Between the Lines

Gearing up for 2020 and beyond

The Hudson County Democratic Organization underwent a shift in top personnel at the beginning of June, leadership changes that may be the beginning of the presidential push next year.

The HCDO is expected to support U.S. Sen. Cory Booker in the Democratic primaries, provided Booker survives the earlier primaries and caucuses.

The Iowa Caucus and the New Hampshire primary often give a distinct advantage to those who finish first or second. Most expect former Vice President Joe Biden and U.S. Sen. Bernie Sanders to do well in these. Booker would have to come in a close third or even second to realistically move on.

U.S. Sen. Robert Menendez may well be holding local Democrats’ feet to the fire to assure that the local primaries are not contested as happened in 2008 when the county was split between Barack Obama and Hillary Clinton.

Booker should win New Jersey if he survives until June, but by then local Democrats may have to figure out which of the remaining candidates to back if Booker is eliminated from contention early.

Most likely, this will be a choice between Biden and Sanders, though 2020 may well come up with surprises.

The new leadership will have to react to the changing landscape.

If Biden is on the ballot, the HDCO will likely back him over Sanders since local Democrats tend to lean more to the political middle, despite a new progressive movement.

Bayonne, Kearny, Secaucus, and North Bergen tend to be conservative even when they vote Democratic.  Even West New York may not find Sanders’s version of politics acceptable.

A lot will depend on the big power brokers such as North Bergen Mayor Nicholas Sacco, Union City Mayor Brian Stack, and Jersey City Mayor Steven Fulop, and which candidate they pick. The big question will be who Menendez will back, because where Menendez goes, the HCDO and a large portion of North Hudson follows.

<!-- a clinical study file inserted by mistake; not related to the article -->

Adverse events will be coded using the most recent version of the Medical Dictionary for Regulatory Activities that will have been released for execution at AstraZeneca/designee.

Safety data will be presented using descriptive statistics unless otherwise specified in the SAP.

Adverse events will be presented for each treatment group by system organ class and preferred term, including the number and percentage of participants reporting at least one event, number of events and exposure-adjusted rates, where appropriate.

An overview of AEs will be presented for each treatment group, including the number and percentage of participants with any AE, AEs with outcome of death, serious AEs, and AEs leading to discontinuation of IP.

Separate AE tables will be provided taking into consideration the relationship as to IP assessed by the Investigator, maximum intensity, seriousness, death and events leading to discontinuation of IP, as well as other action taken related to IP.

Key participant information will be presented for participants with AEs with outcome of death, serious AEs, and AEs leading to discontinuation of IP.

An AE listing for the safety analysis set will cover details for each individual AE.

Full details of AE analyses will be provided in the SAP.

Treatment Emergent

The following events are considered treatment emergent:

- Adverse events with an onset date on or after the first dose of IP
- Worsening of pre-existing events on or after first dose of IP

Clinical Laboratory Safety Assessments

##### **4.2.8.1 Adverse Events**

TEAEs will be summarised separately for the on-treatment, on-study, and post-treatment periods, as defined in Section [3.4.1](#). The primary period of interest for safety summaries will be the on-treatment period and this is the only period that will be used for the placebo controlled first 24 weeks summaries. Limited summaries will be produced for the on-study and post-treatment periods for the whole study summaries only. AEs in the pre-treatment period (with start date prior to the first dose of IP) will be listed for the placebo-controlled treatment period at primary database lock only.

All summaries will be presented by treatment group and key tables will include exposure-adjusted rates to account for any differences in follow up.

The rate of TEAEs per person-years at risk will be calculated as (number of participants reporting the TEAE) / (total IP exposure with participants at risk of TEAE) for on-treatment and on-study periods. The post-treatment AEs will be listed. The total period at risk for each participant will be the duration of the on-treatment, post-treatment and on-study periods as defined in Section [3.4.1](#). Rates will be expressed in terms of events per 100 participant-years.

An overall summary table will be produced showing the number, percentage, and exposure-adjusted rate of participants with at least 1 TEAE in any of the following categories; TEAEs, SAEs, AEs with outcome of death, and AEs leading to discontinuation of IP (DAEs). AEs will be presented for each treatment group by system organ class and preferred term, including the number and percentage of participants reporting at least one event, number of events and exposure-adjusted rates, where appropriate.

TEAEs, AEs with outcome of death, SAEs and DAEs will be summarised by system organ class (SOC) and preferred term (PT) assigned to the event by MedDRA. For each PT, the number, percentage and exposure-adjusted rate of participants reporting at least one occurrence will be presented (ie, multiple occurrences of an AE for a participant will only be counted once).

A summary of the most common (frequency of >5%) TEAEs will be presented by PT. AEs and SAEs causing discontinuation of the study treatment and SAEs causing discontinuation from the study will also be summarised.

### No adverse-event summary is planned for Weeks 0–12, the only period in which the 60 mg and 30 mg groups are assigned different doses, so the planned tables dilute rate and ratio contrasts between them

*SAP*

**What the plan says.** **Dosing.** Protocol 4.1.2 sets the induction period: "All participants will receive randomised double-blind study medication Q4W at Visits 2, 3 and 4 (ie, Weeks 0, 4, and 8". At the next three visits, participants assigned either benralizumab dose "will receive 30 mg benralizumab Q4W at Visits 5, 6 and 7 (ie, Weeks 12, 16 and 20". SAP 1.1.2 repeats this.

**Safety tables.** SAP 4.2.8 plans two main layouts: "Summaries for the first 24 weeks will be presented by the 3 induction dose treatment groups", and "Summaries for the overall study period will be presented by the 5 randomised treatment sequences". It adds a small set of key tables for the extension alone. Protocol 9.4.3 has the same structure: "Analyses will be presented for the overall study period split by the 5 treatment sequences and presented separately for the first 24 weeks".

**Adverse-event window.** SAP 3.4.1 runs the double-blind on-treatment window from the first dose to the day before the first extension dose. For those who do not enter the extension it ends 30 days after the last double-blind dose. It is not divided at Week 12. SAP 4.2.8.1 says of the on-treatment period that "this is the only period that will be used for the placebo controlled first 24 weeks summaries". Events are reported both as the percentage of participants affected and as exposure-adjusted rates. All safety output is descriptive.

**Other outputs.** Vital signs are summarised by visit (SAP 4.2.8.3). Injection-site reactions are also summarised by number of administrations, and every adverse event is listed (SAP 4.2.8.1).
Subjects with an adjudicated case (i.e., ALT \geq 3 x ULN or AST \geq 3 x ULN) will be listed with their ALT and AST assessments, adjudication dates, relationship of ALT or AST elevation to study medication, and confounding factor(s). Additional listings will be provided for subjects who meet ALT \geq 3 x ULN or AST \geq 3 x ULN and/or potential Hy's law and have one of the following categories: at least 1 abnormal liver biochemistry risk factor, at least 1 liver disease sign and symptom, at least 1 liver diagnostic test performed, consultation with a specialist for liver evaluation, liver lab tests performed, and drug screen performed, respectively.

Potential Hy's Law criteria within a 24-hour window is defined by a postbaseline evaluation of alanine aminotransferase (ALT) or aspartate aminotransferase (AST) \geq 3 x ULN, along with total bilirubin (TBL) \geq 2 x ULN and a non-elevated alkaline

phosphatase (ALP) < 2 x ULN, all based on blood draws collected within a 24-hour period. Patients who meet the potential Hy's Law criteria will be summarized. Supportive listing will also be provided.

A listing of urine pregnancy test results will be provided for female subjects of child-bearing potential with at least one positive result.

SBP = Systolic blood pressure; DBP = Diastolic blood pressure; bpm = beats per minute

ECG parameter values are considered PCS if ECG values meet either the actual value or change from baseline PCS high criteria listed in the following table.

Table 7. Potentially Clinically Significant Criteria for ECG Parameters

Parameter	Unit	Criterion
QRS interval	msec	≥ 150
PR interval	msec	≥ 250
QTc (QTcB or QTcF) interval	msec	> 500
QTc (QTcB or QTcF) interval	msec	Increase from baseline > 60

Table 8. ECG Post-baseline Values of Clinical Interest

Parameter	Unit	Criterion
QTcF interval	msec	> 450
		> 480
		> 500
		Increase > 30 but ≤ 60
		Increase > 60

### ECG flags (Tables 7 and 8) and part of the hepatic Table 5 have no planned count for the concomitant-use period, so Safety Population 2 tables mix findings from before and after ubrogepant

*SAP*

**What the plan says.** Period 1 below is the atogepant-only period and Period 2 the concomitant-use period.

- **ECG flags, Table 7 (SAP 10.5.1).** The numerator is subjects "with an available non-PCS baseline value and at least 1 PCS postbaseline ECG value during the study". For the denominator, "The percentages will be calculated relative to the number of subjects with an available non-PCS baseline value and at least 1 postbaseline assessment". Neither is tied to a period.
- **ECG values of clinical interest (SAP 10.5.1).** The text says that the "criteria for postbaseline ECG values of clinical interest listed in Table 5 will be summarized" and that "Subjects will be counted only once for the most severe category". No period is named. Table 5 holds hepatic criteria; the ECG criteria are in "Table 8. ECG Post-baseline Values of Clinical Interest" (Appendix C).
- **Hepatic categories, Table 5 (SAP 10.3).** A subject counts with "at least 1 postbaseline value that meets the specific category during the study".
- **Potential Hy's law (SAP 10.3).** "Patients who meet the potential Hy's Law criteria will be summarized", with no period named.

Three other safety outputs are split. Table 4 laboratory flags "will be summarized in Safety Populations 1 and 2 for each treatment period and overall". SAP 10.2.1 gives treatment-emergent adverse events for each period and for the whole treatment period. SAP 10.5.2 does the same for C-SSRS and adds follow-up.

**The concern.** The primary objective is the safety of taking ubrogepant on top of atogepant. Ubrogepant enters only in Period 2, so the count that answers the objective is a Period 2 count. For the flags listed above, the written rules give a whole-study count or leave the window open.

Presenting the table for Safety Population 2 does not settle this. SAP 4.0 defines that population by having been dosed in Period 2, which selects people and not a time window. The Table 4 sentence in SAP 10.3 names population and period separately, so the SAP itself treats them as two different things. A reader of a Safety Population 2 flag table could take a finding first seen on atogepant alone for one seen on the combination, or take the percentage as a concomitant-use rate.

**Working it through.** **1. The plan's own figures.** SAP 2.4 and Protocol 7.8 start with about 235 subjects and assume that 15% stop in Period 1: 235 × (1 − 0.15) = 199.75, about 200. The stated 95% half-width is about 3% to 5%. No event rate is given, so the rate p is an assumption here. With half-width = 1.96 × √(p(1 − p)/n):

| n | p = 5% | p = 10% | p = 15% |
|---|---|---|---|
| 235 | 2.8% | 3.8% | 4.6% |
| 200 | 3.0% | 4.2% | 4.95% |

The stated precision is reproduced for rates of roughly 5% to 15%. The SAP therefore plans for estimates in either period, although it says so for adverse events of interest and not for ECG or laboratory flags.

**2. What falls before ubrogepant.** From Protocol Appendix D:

New leadership in HCDO

At its reorganization meeting in early June, the HCDO made additions to its executive leadership.

Raine Cusegilo will serve as a special adviser to Chairwoman Amy DeGise, and Julietta Vogt will oversee operations of the organization as the director of Planning and Events. Cusegilo currently serves as Assemblyman Nicholas Chiaravalloti’s chief of staff, and Vogt is a fiscal analyst for the Hudson County Department of Parks and Community Services.

“In the short year I have served as chairwoman of the Hudson County Democratic Organization, we have taken extraordinary steps to help push our party forward and build a more diverse and unified organization,” said Chairwoman Amy DeGise. “We have been able to accomplish this by working together to defend the fundamental principles of the Democratic Party, but we still have so much more to do. Raine and Julietta each bring a unique set of skills and talents to our organization, and I’m looking forward to working with them to continue the progress we have made and promote progressive legislation and elevate more women in politics.”

Cusegilo and Vogt will replace Executive Director Susan Ragheb, who will leave the organization later this month to serve as a special assistant to the president of the Milwaukee DNC 2020 Host Committee. DeGise has been very successful in recruiting well-qualified women to help make the HDCO better resemble the population of the county. In the past, many saw the HDCO as a club for cigar-smoking white males.

“When Susan joined the Hudson County Democratic Organization last June, it was abundantly clear to me she was prepared to work hard and rebuild our party,” said HCDO Treasurer Craig Guy. “She has played a key role in the monumental victories of Democrats across the state, from running a stunning campaign in Bayonne to working closely with Chairwoman DeGise to re-elect Senator Bob Menendez. I am proud to have worked with Susan and wish her continued success in her bright future.”

Hoboken trial is an eye-opener

The blow-by-blow testimony at the trial of Frank Raia has a lot of people on the edge of their seats and has all the drama of an HBO miniseries. But unlike a miniseries, viewers of the trial cannot skip ahead to see what might happen next.

Raia is defending himself against charges that he allegedly bought votes in the 2013 election, mostly designed – so the charges say – to defeat a rent control referendum on the ballot.

There are unnamed suspects in this suspense, and that could help Raia, if it is determined that there are bigger names yet to be charged.

The other impact will be on the upcoming municipal elections, and whether candidates who used similar tricks in the past are too wary to forage for votes by mail ballot for fear the feds might be watching.

At stake in the election is control of the city council. Mayor Ravi Bhalla desperately needs to get back control in order to further his legislative agenda. But in this climate, the election outcome may well be as unpredictable as next year’s presidential race.

Al Sullivan can be reached at asullivan@hudsonreporter.com